US 4324103 A
A method and apparatus for regulating a steam turbine comprising at least one resuperheater arranged between a high pressure section and a low pressure section and in which a reference-actual valve comparison of the rotational speed is performed to produce an adjustment signal derived from the reference-value actual-value difference which is delivered to a regulation valve arrangement and wherein a delayed feedback signal is derived from only one vapor pressure high pressure side measuring pressure, between the inlet valves of the high pressure section and the inlet of the resuperheater, and which at least approximately decreases to null during steady-state operation; and said signal is coupled into the regulation circuit opposite to the adjustment signal.
1. A method of regulating a steam turbine, comprising the steps of:
arranging at least one resuperheater between a high pressure section and a low pressure section;
comparing a reference value and an actual value of the rotational speed of the steam turbine at said resuperheater;
deriving a difference from the comparing of the reference value and the actual value;
providing an adjustment signal from said differences;
delivering the adjustment signal to a regulation valve arrangement of a regulation circuit;
measuring only one vapor pressure between an inlet valve of the high pressure section and an inlet of the resuperheater;
deriving from the measured vapor pressure a delayed feedback signal which at least approximately decreases to zero during steady state operation; and
coupling the feedback signal into the regulation circuit in opposition to the adjustment signal.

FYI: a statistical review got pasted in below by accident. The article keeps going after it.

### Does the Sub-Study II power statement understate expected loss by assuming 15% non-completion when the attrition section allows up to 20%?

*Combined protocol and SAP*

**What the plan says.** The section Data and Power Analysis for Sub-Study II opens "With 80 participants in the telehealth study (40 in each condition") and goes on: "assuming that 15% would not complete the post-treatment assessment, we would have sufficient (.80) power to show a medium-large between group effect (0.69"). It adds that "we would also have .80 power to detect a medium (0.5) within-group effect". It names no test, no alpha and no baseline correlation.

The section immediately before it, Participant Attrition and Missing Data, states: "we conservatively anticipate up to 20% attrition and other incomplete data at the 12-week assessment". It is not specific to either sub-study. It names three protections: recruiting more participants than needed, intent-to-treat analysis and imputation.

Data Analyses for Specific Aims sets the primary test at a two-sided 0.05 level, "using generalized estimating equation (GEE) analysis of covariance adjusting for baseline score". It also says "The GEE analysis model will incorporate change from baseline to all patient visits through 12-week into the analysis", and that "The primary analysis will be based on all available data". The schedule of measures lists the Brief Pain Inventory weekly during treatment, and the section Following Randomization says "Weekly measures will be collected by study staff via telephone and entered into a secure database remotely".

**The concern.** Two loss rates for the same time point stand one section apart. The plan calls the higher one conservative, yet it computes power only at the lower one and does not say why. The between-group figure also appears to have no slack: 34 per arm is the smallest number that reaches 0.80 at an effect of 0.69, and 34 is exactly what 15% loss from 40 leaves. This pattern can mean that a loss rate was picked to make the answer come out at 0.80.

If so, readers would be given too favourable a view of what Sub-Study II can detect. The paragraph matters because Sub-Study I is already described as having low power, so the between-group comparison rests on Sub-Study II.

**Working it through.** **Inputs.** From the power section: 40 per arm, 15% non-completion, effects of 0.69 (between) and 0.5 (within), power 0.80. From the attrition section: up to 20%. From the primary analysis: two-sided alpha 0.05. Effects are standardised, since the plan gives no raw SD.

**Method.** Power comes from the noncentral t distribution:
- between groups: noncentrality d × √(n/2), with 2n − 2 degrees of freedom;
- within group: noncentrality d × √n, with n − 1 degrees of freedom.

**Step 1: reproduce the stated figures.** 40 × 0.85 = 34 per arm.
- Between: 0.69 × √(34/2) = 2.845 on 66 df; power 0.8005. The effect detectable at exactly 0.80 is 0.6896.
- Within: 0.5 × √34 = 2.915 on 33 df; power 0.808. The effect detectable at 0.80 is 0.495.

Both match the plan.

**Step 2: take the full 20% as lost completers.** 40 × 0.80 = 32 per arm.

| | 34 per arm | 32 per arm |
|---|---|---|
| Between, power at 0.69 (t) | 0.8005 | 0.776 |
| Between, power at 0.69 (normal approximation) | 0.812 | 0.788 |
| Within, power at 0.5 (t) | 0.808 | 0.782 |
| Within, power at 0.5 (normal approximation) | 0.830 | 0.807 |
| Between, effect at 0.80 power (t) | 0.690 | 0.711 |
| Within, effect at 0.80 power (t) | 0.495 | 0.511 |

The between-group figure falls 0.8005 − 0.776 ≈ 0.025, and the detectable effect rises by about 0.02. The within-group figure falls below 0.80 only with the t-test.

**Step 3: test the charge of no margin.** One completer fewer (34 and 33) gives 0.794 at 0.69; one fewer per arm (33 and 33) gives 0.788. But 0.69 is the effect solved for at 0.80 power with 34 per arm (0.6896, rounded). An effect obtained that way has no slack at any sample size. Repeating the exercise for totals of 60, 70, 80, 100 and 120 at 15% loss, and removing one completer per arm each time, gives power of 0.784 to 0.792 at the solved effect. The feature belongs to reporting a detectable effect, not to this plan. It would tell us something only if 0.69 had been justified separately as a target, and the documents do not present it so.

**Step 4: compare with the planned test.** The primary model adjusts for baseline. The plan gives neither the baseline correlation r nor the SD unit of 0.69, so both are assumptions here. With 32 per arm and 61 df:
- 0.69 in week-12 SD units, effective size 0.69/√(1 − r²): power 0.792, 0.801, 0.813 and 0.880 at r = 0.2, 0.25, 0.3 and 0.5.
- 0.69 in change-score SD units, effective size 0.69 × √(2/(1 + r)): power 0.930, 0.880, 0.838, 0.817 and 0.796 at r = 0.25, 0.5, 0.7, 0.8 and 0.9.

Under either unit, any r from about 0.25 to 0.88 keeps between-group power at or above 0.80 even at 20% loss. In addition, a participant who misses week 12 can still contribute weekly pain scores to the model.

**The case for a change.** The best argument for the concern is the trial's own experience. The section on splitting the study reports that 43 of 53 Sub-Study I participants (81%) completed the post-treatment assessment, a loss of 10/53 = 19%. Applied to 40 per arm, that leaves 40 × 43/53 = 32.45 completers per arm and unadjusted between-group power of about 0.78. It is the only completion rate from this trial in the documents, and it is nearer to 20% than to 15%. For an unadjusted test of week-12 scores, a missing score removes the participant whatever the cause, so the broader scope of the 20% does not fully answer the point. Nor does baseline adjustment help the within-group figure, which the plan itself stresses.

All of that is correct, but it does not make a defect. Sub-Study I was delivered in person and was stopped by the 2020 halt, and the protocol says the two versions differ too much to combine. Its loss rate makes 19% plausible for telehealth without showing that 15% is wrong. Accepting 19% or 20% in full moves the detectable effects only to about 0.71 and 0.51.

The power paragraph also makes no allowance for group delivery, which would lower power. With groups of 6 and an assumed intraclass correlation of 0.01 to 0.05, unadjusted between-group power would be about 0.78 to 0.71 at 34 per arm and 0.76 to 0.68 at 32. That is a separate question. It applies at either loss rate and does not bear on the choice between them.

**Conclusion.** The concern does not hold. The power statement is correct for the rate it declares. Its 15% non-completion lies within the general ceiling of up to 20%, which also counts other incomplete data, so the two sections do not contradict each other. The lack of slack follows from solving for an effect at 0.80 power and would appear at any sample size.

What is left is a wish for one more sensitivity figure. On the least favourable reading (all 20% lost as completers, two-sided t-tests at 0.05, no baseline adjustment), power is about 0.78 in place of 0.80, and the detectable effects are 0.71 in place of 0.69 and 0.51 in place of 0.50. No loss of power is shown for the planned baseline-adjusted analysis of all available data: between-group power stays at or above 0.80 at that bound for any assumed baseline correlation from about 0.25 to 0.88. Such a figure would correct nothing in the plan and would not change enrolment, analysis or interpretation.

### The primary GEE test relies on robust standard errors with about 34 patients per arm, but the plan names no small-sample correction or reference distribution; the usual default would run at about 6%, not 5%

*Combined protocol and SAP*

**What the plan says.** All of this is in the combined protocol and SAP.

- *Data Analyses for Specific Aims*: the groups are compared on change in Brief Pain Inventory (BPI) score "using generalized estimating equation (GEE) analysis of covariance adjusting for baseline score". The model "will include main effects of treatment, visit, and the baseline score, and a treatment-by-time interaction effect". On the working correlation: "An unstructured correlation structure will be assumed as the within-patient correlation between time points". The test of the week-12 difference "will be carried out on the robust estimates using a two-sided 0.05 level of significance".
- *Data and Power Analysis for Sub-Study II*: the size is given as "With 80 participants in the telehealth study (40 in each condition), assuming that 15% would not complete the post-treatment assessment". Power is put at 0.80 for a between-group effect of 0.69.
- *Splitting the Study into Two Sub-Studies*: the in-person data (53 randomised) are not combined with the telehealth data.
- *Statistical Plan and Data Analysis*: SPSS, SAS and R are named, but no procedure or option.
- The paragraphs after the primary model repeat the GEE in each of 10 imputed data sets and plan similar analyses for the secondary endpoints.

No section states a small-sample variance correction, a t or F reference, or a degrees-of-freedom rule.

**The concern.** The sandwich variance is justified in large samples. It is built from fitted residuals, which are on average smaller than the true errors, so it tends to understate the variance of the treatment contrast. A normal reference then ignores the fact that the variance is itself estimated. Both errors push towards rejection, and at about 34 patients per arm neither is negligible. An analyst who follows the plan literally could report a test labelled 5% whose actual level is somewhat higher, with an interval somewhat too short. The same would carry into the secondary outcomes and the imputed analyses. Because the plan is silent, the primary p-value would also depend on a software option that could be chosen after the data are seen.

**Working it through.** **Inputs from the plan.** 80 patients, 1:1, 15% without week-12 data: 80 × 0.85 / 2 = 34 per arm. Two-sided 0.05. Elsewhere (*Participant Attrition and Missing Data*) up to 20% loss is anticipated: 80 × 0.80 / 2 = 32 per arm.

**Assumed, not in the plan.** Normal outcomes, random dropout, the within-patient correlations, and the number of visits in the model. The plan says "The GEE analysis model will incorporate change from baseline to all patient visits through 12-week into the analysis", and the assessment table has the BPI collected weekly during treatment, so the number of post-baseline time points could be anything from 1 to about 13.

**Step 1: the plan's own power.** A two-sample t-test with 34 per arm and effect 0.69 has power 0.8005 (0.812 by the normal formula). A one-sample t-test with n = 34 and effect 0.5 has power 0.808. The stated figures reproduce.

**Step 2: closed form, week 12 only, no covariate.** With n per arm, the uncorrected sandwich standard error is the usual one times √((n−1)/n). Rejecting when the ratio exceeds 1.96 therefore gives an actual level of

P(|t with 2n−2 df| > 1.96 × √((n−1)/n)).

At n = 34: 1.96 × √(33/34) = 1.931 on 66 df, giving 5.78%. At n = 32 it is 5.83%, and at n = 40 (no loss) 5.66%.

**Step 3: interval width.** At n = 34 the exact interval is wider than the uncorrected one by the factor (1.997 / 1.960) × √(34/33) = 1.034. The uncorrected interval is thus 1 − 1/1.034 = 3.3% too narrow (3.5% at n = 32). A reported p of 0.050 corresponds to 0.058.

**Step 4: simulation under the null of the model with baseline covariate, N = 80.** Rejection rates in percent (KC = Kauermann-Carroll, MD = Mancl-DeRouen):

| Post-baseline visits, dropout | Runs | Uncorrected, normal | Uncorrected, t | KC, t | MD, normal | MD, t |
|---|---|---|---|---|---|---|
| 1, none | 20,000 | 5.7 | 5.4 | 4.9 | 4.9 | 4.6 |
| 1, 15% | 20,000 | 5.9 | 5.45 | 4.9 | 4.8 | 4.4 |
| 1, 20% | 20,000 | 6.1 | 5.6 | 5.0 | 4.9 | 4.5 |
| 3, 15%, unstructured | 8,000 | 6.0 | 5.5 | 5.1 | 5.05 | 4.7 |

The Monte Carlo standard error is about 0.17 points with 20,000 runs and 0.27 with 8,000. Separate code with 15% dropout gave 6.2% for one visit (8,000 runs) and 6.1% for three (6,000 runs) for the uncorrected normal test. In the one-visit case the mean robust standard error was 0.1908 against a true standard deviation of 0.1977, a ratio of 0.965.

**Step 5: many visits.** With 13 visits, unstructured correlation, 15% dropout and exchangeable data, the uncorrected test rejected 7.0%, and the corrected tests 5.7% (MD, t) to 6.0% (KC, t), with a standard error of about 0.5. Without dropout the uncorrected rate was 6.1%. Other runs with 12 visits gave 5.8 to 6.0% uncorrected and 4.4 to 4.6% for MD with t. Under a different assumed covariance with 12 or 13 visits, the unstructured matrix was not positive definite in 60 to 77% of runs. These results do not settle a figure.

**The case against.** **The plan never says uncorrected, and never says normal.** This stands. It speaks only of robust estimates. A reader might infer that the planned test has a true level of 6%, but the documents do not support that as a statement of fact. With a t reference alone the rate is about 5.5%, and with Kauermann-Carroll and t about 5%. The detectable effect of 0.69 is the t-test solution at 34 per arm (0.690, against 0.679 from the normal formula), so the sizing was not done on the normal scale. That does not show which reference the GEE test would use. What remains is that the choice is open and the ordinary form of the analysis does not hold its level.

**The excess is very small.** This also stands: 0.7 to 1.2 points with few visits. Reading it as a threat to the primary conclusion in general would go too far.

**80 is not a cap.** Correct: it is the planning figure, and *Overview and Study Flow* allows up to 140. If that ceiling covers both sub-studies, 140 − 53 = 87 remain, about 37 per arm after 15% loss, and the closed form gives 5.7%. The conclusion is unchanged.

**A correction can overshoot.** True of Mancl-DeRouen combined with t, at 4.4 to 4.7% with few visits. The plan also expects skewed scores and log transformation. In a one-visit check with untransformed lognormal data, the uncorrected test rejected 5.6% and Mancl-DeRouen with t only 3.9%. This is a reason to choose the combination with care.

2. The method, according to claim 1, further comprising the step of:
deriving the feedback signal from an impeller casing pressure of the high pressure section.
3. An apparatus for regulating a steam turbine, comprising:
at least one resuperheater arranged between a high pressure section and a low pressure section;
means for comparing a reference value and an actual value of the rotational speed of the steam turbine;
means for deriving a difference from the comparing of the reference value and the actual value;
means for producing an adjustment signal from said difference;
a regulation circuit having a regulation valve arrangement and a superimposing element therein;
means for delivering the adjustment signal to the regulation valve arrangement;
transducer means for measuring pressure at the high pressure section;
transmission circuit means for connecting an output of the transducer means with an input of the superimposing element;
wherein said input functions in opposition to the adjustment signal in the regulation circuit; and
wherein said transmission circuit means has a transfer function which possesses a differential component and a time-delay component.
4. The apparatus according to claim 3, wherein: